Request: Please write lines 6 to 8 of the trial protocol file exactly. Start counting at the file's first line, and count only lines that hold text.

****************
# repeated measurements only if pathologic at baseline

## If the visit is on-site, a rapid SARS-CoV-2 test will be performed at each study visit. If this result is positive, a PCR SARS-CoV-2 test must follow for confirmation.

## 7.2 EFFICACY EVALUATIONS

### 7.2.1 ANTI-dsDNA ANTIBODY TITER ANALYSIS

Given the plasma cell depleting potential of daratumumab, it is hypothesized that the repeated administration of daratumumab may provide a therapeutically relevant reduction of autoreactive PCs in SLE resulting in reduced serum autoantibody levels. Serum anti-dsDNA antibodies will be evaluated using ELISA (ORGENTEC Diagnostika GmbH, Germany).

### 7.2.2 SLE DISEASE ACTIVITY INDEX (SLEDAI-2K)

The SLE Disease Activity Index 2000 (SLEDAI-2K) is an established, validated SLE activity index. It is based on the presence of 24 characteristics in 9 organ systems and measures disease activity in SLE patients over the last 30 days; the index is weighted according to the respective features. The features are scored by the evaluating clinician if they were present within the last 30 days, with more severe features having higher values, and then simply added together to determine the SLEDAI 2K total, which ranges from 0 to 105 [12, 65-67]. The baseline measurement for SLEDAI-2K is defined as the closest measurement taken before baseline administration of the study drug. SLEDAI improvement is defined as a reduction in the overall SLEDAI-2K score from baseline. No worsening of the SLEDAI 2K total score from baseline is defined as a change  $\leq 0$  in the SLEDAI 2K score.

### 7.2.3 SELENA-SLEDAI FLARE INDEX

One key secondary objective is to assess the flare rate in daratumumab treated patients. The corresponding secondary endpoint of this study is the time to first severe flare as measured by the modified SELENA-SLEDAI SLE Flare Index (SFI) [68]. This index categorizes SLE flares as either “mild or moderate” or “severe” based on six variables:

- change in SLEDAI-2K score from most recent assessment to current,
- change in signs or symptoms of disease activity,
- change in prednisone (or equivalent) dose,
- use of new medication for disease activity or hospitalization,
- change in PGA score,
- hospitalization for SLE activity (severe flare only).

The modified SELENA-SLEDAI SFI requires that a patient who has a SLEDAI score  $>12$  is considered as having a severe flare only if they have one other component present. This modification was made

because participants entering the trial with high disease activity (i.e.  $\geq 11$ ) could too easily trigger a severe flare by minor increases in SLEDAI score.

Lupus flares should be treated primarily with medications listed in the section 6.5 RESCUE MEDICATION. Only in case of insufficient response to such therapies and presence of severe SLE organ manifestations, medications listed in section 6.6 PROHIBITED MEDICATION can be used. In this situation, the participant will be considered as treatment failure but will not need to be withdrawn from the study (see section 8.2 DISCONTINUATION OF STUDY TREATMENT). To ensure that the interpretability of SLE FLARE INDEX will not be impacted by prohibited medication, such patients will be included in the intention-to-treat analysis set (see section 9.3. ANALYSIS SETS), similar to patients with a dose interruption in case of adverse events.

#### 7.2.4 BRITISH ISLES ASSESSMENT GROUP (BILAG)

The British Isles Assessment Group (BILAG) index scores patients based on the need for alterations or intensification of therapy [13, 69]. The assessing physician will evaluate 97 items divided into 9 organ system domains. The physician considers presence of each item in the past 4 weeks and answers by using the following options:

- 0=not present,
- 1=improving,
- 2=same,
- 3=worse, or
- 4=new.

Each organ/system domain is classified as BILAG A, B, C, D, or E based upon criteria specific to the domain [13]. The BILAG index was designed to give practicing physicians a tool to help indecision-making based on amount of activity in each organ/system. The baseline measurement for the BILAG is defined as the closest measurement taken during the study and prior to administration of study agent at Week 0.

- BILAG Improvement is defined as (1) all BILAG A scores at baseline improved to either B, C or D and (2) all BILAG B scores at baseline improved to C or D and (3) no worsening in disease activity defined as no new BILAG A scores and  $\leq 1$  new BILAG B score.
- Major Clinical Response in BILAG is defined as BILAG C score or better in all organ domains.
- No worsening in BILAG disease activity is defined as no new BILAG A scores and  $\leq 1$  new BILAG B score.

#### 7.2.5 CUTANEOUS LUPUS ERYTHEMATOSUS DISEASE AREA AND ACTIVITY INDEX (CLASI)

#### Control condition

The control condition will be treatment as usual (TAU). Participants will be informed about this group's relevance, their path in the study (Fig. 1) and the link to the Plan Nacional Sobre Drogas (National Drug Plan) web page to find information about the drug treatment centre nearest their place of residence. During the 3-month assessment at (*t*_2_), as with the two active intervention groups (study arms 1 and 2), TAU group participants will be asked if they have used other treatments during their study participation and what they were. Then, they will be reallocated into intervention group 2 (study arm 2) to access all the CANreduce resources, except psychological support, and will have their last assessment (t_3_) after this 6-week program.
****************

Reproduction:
### 7.2.2 SLE DISEASE ACTIVITY INDEX (SLEDAI-2K)

The SLE Disease Activity Index 2000 (SLEDAI-2K) is an established, validated SLE activity index. It is based on the presence of 24 characteristics in 9 organ systems and measures disease activity in SLE patients over the last 30 days; the index is weighted according to the respective features. The features are scored by the evaluating clinician if they were present within the last 30 days, with more severe features having higher values, and then simply added together to determine the SLEDAI 2K total, which ranges from 0 to 105 [12, 65-67]. The baseline measurement for SLEDAI-2K is defined as the closest measurement taken before baseline administration of the study drug. SLEDAI improvement is defined as a reduction in the overall SLEDAI-2K score from baseline. No worsening of the SLEDAI 2K total score from baseline is defined as a change  $\leq 0$  in the SLEDAI 2K score.

### 7.2.3 SELENA-SLEDAI FLARE INDEX